Nigeria

NCDC Weekly Epidemiological Report: Volume 7, No. 21 - 9 June 2017

Attachments

Lessons Learnt from the 2016/2017 CSM Outbreak

The severity of the ongoing Cerebro-spinal meningitis outbreak has gradually reduced in the last few weeks, with fewer cases being reported. As at 30th May, 2017, the number of affected LGAs still remains 230 in 25 affected states, including the Federal Capital Territory. Total number of suspected cases reported so far is 14,473. Of this, 998 samples have been tested. 460 (46.6%) of the samples tested have been confirmed positive for Neisseria meningitides and 80.6% (371) have been positive for Neisseria meningitides serogroup C. The total number of deaths recorded so far is 1,155 with a case fatality rate (CFR) of 8%.

As the outbreak declines gradually, it is important that every State, affected or not, reviews lessons from preparedness and response activities during the outbreak. Conducting reviews will provide insight into levels reached for preparedness, details of outbreak response, identify gaps and areas that need to be strengthened, identify areas of collaboration and support the evaluation of systems. Reports from this can be channelled into preparedness plans for the next outbreak season.

The 2016/2017 CSM outbreak season was peculiar, given the number of suspected cases reported and the strain of the causative organism, which had never been reported before. Furthermore, the outbreak was caused by multiple serogroups with about 20% of confirmed cases caused by other serogroups besides Neisseria meningitides serogroup C. All these tested our preparedness levels and response systems at the Local, State and National Levels.

Lessons to be learnt from this outbreak cuts across all thematic areas in outbreak response.

  1. Coordination: Development of Preparedness plans for disease outbreaks which should also be used as a tool for advocating for resource allocation. Constitution of Rapid Response Teams (RRTs); Early engagement of key stakeholders and partners with leadership from the State Government.

  2. Surveillance: Improvement in the surveillance systems starting from the health facility level to the National for immediate case detection, notification and subsequent investigation; Improved data management systems at all levels; Improve bio surveillance activities for rumour capturing and verification; Capacity building for healthcare workers and disease surveillance and notification officers.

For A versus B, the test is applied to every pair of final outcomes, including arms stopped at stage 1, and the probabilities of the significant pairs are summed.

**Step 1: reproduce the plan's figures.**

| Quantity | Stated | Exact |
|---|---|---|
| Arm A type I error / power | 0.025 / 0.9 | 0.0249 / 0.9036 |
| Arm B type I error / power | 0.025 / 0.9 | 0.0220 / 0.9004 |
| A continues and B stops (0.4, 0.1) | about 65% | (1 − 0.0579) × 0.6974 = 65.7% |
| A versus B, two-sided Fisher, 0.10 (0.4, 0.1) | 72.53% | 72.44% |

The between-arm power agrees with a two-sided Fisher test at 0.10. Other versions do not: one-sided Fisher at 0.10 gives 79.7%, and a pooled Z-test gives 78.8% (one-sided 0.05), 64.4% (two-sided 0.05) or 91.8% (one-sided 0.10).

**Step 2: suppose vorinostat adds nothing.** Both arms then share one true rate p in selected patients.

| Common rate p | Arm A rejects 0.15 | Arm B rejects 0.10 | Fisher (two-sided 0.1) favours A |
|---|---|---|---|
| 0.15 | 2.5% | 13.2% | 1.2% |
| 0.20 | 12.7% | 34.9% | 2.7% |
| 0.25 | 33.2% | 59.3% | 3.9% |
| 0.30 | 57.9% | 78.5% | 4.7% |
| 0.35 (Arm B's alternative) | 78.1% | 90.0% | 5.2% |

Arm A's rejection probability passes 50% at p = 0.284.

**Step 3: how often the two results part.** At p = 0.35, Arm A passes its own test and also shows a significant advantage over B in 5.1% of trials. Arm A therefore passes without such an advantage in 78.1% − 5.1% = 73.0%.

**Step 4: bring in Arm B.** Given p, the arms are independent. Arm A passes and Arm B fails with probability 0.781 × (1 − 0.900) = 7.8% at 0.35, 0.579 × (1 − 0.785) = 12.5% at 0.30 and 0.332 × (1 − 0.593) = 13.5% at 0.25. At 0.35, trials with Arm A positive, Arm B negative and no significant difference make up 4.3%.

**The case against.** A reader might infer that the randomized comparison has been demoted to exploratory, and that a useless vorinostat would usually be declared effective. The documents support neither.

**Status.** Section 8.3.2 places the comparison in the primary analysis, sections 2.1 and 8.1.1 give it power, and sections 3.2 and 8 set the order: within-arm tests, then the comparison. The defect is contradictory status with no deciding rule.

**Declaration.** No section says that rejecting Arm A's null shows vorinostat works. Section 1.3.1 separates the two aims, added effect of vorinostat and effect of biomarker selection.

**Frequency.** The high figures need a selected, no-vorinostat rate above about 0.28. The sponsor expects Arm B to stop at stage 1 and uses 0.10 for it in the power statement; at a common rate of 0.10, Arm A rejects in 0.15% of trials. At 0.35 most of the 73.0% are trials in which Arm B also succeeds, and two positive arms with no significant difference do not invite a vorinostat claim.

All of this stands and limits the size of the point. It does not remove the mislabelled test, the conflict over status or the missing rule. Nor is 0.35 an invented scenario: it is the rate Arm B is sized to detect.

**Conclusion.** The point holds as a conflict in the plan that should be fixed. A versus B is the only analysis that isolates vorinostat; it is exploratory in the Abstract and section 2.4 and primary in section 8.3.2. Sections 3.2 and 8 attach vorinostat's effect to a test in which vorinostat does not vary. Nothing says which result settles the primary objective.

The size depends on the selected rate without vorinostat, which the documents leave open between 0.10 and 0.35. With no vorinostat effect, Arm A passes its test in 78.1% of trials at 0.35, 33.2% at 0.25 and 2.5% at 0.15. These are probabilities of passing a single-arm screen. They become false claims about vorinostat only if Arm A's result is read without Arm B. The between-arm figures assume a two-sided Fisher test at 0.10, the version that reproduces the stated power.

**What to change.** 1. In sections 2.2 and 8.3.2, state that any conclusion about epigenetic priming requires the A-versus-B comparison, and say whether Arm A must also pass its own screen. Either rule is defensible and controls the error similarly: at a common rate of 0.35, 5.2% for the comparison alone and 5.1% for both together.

3. Case Management: Development or review of disease guidelines and protocols, Capacity building for case management team.

  4. Laboratory: Improved turn-around-time for sample confirmation and result sharing; Capacity building on sample preservation and transportation, Improve stockpiling of testing commodities 5. Logistics; Early forecast of outbreak commodities, Mapping and Pre-positioning of commodities in States, LGAs or Wards based on data review of previous outbreaks 6. Risk Communication: Early community sensitization and mobilization in States and at the National level, Early engagement of the mass media for sensitization programs and extended use of diverse communication tools Disease-specific outbreak reviews should be a routine activity following an outbreak as it provides guidance on improvement opportunities and next steps to take. The Nigeria Centre for Disease Control (NCDC) will continue to support and collaborate with States as they plan to prepare for subsequent seasons of CSM outbreaks, and indeed, other outbreaks and events of public health concern. It is expected that States take ownership of outbreak preparedness and ensure that all efforts put into preparedness translate to meaningful action for response.